Approach of the Chemical Research Group

CO2 capture and storage (CCS) entails CO2 (a greenhouse gas) capture from fossil fuel combustion gas emissions from large emission sources such as electric power plants and factories, and subsequent containment of the captured CO2 into geological formations for storage or sequestration.

Current CO2 capture costs from emission sources are estimated to be about 60% of the CCS costs. Therefore, reduction of CO2 capture costs is an important aspect for practical application of CCS.

The Chemical Research Group studies various CO2 capture technologies, with a special focus on chemical absorption, membrane separation, and adsorption methods that have generated significant outcomes for the progress of worldwide research in this particular field. Materials development, processing, and system investigation are conducted in the group.

We developed innovative chemical absorbents under the Cost Saving CO2 Capture System by Utilizing Low-grade Waste Heat (COCS) project that enabled a CO2 capture energy consumption of 2.0 GJ/t-CO2 and CO2 regeneration from the absorbents at temperatures of less than 100°C that are lower than the required temperature of 120°C as featured under the CO2 Ultimate Reduction in Steelmaking Process by Innovative Technology for Cool Earth 50 (COURSE 50) project in the steel-making industry.

One of the outstanding developed absorbents was selected for application in a commercial CCS plant owned by a private Japanese company.

By developing molecular gate membrane technologies to selectively capture CO2 from H2-containing pressurized gases such as that in the integrated coal gasification combined cycle (IGCC), we are aiming for a CO2 capture cost target of 1500 JPY/t-CO2 by 2015.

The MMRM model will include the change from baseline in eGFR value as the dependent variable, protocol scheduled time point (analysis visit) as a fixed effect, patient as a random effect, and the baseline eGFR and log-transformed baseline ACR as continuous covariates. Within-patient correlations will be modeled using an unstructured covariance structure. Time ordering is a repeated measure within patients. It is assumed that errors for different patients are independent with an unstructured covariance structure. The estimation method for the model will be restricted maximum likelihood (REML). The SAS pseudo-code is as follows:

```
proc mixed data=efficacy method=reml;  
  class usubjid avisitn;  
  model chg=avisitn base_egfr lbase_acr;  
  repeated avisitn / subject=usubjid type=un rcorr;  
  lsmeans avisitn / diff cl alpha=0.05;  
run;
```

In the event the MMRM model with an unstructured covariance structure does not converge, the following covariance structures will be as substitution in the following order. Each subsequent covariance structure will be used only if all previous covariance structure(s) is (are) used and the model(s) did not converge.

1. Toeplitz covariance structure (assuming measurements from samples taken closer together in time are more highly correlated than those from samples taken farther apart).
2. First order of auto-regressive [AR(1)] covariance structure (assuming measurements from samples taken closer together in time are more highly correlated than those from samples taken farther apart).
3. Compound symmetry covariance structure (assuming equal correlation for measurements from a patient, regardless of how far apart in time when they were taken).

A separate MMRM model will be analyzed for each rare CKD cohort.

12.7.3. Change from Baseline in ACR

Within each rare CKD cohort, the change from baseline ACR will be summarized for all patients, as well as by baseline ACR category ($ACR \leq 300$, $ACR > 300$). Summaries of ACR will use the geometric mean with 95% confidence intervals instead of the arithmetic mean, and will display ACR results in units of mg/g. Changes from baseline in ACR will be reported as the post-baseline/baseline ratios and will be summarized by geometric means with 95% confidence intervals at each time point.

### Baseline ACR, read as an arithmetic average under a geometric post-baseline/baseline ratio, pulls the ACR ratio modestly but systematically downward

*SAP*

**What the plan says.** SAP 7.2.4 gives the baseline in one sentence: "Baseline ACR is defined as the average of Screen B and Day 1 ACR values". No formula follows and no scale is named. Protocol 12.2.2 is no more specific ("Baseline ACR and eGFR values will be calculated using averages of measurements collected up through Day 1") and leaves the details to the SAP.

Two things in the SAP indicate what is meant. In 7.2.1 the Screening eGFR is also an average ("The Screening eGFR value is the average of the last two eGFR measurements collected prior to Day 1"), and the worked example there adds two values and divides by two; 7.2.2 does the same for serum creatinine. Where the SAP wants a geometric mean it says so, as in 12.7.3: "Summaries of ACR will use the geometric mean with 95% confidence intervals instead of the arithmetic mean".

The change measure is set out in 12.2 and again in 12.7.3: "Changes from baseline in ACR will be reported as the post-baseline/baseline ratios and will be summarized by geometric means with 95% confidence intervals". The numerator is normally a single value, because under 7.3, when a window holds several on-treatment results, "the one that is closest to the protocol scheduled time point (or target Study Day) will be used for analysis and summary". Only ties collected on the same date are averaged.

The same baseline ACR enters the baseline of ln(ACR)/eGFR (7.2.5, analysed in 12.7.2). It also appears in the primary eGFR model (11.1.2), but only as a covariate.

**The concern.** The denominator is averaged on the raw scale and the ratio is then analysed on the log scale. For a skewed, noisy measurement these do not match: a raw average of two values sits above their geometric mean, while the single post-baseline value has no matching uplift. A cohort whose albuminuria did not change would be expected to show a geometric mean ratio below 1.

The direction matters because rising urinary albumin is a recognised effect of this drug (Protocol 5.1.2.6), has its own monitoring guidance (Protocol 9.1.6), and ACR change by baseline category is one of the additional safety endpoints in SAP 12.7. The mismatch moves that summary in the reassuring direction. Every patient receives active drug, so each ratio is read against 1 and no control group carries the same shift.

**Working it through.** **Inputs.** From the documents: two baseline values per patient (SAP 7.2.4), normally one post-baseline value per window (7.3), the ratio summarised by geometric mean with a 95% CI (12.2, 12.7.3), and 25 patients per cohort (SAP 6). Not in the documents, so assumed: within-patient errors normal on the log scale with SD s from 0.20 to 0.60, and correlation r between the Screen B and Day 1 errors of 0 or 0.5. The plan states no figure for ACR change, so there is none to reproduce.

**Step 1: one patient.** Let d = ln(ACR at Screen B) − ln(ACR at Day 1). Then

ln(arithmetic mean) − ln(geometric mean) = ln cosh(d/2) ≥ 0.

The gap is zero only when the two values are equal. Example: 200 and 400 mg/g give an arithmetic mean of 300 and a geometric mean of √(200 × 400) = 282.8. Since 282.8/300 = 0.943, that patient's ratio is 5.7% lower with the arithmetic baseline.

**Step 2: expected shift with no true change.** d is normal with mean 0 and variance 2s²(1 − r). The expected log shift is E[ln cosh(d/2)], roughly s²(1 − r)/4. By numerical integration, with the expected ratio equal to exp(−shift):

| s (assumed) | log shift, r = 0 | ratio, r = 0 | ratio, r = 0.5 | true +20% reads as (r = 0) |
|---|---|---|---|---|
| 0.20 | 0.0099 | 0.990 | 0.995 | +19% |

Our investigations demonstrated the excellent separation performance of new types of dendrimer/polymer hybrid membranes for separating CO2 from CO2/H2 gas mixtures. Recently, we succeeded in further improving the separation performance by modification of polyvinyl alcohol (PVA) polymer materials; the target separation performance (CO2 permeance = 3 × 1010 m3/(m2·s·Pa); CO2/H2 selectivity = 125) was obtained at 0.7 MPa. RITE and three private companies have established a joint research association for developing membrane modules and separation systems for practical application.

Based on our technologies, including the development of RITE-solvents, we are also investigating solid sorbents for CO2 capture to efficiently reduce energy costs and methods for evaluation of the CO2 capture process. We are currently examining the synthesis of novel solid sorbents capable of achieving a 1.5 GJ/t-CO2 for regeneration energy. We have successfully developed a RITE-solvent-based solid sorbent that can be regenerated at low temperatures. Evaluation for practical use is now underway.

As mentioned above, we are promoting innovative CO2 capture technologies, thus establishing the foundations for the next generation, while developing practical technologies that are acceptable to industries.

Moreover, we have developed seed technologies such as CO2 separation by zeolite membranes, H2 separation by palladium membranes, a hybrid CO2 capture system that combines the membrane technology with chemical sorption processes, and baroplastics that have low-temperature flow under high pressures for various purposes. More specifically, the membrane/absorption hybrid CO2 capture technology has been used in a private company.

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